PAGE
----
Northern Exposure: La Tonina: Casa de los Tacos Norteños

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As one turns off busy, ugly Ribera de San Cosme, the spectacular wreck of the mid-century Cine Ópera looms over an otherwise unremarkable San Rafael cross street. From its inauguration in 1949 until it was left in abandon in the ‘90’s, Culture reined here in the first area to be developed outside the historic center. Back in the Golden Era, in between the cinema and another theatre, a small, unremarkable looking fonda opened its doors preceding the inaugural screening ofUna familia de tantas by a few months. Sixty seven years later La Tonina is still here.

Tonina Jackson was the stage name of a successful lucha libre artist who hailed from Monterrey. Frustrated by the dearth of good norteño cooking in the capital, he decided to remedy the situation by opening his own venue for it. Several years later, busy with his fighting career, he passed the keys to his sister. While no longer owned by Tonina’s family, the current administrator, Antonio de la Torre, conserves the traditional food and atmosphere. Once the haunt of such show-biz luminaries as David Silva, Manolo Fabregas and Angélica María the humble locale, which only houses six tables and a counter, is today host to a more down-to earth clientele.

It is rare to find hand fashioned flour tortillas being flung onto a griddle in these parts, but such is our capital, where the fine cooking of every region is represented. The restaurant is staffed by Graciela, Beatriz, Jovita, Patricia and Maria Elena, all ladies of a certain age, who know how to do a great taco norteño –  which is nothing more than a filling so rich it needs no extras –  rolled into a fresh warm tortilla.
These tortillas are fine tuned: elastic, with the slightest crispy edge, they smell of fresh baked bread and will convert anyone who might be stuck with the idea that flour is inherently inferior to corn to their fan base.

The panoply of eight guisados –  cooked stews –  offered as fillings, represent several northern states: Sonora, Nuevo León and Sinaloa. All meat based and most beef, flavors don’t stray from a fairly narrow range. Northern cooking relies on simple ingredients and a select few chilies so while delicious, sauces can be one-dimensional. Nevertheless , at their best they are rich, a beautiful dark brick red and high on the picante scale. Chilorio, the house special recalls the taste of that Tex-Mex classic chili con carne only here it’s beanless. A favorite in the markets of Sinaloa, it is pork cooked with dried chile colorado, garlic, oregano, cumin and vinegar – it resembles Cuban ropa vieja but with a kick.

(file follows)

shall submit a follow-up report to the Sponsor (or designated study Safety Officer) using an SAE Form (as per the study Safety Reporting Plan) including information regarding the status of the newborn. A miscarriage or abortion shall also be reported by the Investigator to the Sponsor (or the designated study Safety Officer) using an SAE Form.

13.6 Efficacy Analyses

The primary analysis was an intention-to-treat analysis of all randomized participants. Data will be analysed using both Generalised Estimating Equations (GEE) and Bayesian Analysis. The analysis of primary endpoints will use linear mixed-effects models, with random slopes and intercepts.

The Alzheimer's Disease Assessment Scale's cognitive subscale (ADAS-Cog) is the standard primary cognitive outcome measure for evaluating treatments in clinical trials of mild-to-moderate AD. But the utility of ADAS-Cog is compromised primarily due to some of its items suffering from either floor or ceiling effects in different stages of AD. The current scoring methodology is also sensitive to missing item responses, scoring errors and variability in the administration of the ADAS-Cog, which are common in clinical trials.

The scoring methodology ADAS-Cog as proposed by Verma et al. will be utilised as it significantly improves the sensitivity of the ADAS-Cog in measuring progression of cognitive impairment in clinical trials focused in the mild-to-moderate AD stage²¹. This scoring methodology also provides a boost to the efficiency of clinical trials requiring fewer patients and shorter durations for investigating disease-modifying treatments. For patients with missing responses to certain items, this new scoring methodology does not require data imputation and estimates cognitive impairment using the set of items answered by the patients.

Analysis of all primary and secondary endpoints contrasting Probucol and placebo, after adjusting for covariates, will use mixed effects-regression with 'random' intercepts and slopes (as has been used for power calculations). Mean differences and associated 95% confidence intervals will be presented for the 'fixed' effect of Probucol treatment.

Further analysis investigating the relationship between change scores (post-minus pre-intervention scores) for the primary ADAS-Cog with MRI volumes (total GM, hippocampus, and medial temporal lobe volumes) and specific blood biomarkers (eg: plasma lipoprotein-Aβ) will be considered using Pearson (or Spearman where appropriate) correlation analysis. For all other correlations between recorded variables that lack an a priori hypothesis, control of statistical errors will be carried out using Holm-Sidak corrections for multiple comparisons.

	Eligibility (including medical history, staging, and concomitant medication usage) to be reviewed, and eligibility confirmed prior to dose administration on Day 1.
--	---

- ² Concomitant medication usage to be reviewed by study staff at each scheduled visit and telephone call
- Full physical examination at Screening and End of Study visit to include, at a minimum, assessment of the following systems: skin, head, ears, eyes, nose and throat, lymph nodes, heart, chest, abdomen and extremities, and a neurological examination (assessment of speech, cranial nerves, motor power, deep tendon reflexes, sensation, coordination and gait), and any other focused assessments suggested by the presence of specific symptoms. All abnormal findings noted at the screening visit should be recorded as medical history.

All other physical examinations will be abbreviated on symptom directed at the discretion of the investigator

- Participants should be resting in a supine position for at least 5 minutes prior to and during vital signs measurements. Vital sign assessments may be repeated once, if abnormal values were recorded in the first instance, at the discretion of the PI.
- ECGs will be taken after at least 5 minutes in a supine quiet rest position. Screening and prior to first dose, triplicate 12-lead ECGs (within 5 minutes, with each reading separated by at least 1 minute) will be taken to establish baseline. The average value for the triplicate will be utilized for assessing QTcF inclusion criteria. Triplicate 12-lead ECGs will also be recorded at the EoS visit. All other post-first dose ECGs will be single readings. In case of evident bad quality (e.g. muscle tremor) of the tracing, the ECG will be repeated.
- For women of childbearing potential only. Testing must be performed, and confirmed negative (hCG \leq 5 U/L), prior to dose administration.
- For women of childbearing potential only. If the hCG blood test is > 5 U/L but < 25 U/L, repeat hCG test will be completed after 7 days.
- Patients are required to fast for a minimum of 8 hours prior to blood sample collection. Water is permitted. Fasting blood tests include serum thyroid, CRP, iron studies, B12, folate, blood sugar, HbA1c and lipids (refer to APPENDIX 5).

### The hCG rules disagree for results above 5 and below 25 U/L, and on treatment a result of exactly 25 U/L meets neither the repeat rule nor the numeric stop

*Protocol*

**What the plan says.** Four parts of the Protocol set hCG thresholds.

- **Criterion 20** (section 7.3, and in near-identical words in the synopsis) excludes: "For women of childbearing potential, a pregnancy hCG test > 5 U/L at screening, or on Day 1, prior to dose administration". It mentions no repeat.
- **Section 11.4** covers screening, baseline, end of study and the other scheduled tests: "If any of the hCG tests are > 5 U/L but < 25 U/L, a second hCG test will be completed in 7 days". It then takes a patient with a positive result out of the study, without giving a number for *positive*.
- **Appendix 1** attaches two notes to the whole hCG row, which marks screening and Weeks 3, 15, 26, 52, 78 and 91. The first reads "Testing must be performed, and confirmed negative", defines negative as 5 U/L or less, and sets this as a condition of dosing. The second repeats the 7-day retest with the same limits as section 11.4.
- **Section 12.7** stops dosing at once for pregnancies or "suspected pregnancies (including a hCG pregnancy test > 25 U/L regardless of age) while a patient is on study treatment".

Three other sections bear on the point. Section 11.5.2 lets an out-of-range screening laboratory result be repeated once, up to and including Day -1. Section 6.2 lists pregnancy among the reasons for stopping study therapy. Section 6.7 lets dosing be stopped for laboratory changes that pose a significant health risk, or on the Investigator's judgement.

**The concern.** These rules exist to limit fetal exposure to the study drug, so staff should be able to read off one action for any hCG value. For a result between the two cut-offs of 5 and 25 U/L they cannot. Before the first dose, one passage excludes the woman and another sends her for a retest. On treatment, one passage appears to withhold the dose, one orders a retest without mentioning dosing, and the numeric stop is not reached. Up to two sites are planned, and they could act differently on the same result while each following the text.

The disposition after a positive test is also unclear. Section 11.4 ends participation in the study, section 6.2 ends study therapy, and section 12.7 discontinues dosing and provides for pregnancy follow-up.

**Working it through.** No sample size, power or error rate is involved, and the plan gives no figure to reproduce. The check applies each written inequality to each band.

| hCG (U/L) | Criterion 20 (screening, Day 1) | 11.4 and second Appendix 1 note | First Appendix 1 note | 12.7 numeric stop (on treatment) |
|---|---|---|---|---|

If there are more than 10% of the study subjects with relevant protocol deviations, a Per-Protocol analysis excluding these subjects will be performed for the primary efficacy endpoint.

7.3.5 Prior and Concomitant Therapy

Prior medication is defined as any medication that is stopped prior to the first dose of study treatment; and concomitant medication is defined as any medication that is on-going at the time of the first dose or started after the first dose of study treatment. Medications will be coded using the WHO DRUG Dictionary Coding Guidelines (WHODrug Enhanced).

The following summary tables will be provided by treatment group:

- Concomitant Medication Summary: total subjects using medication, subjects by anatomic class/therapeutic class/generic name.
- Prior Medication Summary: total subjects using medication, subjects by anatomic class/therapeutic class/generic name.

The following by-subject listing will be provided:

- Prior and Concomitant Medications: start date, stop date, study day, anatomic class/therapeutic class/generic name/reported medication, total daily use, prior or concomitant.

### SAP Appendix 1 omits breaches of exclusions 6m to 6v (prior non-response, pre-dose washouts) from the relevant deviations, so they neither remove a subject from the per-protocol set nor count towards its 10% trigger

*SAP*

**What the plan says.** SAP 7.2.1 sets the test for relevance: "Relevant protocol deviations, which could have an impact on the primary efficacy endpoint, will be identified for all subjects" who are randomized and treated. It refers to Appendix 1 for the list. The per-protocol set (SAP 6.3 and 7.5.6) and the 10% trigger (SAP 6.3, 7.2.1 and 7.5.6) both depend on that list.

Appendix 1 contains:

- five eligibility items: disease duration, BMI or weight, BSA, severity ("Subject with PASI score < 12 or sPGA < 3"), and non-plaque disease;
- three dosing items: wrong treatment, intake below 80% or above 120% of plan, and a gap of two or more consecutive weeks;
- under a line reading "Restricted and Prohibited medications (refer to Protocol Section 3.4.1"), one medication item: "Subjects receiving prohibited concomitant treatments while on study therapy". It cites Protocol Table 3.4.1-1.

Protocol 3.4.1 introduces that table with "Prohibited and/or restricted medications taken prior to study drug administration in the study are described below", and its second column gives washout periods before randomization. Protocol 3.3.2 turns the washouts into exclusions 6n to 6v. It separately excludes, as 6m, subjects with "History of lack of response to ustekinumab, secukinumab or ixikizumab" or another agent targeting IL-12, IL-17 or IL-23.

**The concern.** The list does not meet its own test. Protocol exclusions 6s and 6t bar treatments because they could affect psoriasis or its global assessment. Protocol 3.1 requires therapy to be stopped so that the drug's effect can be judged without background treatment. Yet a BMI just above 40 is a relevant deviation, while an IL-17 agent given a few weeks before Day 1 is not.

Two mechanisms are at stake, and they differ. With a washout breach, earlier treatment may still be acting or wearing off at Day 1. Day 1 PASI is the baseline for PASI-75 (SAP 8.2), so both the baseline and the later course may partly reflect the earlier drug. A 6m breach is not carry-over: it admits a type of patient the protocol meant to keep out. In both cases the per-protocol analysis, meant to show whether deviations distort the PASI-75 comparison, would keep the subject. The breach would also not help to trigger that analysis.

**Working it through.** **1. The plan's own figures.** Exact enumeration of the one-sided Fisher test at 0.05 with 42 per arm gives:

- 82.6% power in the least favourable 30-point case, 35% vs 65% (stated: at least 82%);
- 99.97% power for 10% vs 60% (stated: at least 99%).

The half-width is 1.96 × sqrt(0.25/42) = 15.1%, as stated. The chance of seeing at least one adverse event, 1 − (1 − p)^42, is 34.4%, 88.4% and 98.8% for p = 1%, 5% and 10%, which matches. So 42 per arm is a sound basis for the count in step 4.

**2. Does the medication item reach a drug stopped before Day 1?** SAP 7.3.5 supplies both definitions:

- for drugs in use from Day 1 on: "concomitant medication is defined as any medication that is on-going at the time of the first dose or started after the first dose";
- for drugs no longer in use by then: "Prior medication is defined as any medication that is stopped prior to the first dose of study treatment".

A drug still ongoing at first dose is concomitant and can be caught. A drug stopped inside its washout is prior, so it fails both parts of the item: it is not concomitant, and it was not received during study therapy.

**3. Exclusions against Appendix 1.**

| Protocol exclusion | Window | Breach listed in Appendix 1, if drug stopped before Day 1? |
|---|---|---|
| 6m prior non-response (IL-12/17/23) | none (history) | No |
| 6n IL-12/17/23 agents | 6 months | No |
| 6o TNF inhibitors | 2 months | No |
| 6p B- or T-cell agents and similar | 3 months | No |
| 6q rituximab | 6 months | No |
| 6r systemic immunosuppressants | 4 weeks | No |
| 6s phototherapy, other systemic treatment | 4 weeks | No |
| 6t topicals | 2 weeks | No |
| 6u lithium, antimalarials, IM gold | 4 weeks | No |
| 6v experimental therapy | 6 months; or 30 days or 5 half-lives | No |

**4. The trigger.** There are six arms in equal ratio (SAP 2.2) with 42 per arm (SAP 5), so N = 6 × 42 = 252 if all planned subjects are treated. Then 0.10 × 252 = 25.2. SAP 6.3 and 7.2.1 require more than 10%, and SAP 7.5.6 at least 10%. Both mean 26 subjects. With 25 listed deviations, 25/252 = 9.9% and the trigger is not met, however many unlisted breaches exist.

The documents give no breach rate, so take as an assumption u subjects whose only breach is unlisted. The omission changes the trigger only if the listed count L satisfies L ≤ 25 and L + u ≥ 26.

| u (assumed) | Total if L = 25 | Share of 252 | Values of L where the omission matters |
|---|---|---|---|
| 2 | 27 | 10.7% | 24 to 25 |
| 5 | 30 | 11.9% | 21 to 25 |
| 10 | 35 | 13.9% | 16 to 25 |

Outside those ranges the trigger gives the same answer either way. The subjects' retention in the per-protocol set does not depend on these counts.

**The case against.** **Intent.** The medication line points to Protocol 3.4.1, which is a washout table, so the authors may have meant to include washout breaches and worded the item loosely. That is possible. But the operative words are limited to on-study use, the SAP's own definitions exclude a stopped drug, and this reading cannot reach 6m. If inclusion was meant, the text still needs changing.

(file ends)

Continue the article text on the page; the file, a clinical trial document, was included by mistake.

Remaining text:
Machaca, dried reconstituted beef scrambled with eggs is a Monterrey standard and is the only option that could take a spoonful of salsa. Beautiful deep crimson cochi-pecho Sonorense, done with richly flavorful beef breast, is faithful to the Hermosillo original. My favorite is a toss up between cochi-pecho and a savory picadillo con papas, also Cuban-like in its heady simplicity.

While tacos are the thing here, a few other northern specialties are worth sampling. Menudo norteño, a Nuevo León variation of common pancita, is made with tripe in a ruddy pasillo laced broth enriched by the cows trotters. Frijoles maneados are refritos beaten with a bit of queso asadero and are the most common way of preparing beans in the north – here they can be ordered as a taco or alone.

La Tonina offers a unique chance to sample typical northern fare; this is honest folk cooking at its best.

La Tonina: la Casa de los Tacos Norteños
Serapio Rendón 13, (3 blocks west of Insurgentes, South of San Cosme) Colonia San Rafael
Metro San Cosme, Metrobus: Revolución
Open Monday – Saturday 9 a.m. – 10 p.m., Sunday 10 – 8

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About The Author

Nicholas Gilman is a food writer based in Mexico City; he's author of Good Food in Mexico CIty: Food Stalls, Fondas, Fine Dining.